Private school to use West Chelsea warehouse

Developer plans to convert West Chelsea warehouse to a pre-K though 12 private school. On October 19, 2011, the City Planning Commission approved Avenues World Holdings LLC’s proposal to convert a ten-story warehouse into a 1,635- seat private K-12 school, known as Avenues: The World School, in West Chelsea. The Cass Gilbert-designed building occupies the western side of Tenth Avenue between West 25th and West 26th Streets, and is within Avthe boundaries of the Special West Chelsea District and the West Chelsea Historic District. The warehouse is across the street from the Elliot- Chelsea Houses and the High Line runs along its western facade.

Avenues World Holdings’ proposal includes adding a rooftop gym and renovating the recessed loading bay docks lining the building’s ground floor along Tenth Avenue. Avenues World Holdings would open the loading bays by removing overhead security doors to create two colonnades and increase circulation space for students. To accommodate the gym’s 25-foot high ceiling, Avenues World Holdings would need to increase the building’s height to 144 feet. 

Avenues World Holdings sought a special permit to modify the Special West Chelsea District’s use restrictions and 125-foot height limit. Although a school use would be permitted under the site’s C6-3 zoning district regulations, the Special West Chelsea District’s regulations require that at least 40 feet of the building’s Tenth Avenue ground floor frontage be used as a commercial use, museum, or art gallery. Avenues World Holdings obtained Landmarks’ approval for the project in February 2011, and a certificate of appropriateness for the renovations was issued in May 2011.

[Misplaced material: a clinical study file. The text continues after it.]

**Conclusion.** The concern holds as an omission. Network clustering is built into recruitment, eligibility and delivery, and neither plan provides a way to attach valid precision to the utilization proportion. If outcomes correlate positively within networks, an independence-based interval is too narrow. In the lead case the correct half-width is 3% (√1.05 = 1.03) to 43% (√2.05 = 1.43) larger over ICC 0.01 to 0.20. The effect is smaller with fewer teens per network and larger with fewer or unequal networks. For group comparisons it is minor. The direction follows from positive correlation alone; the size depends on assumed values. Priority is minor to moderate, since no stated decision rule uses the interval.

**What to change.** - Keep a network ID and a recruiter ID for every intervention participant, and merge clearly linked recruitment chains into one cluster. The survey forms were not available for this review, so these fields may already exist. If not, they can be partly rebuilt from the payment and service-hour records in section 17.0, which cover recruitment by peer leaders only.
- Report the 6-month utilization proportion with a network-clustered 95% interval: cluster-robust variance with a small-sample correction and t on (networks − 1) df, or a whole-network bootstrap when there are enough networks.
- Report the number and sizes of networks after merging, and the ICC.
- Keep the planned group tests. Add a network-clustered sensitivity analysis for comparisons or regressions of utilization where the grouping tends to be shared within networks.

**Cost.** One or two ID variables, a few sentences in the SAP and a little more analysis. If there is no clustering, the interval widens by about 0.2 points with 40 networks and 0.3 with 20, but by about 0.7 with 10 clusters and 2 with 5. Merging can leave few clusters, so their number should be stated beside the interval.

Manhattan Community Board 4 and Borough President Scott M. Stringer approved the proposal, but cited concerns about the school’s traffic impact and its integration with the surrounding community.

At the City Planning Commission’s public hearing in September, CB 4 District Manager Robert Benfatto, stated that Avenues World Holdings agreed to perform a traffic study and to offer ground floor space for community uses. Chair Amanda Burden asked Raymond C. Bordwell, chief facilities officer of Avenues: The World School, about the visual impact of the school’s ground floor in the evenings and on weekends. Bordwell believed that the ground prohibfloor space used by the community and the proposed lighting along the glass lobby would create an active streetscape that would connect to the street visually. No one testified in opposition to the proposal.

The Commission unanimously approved the proposal, noting that Avenues World Holdings had committed to a variety of measures to ensure an active ground floor. The school would provide space for at least 20 community meetings or events in its first year, and at least 50 events in the following years. The school would also hold performances and exhibitions in its theater, cafe, and lobby gallery space on evenings and weekends, and provide fulltime video surveillance and lighting in the colonnade area.

CPC: 259 Tenth Avenue (C 110334 ZSM – spec. perm.) (Oct. 19, 2011) (Architect: Perkins Eastman).

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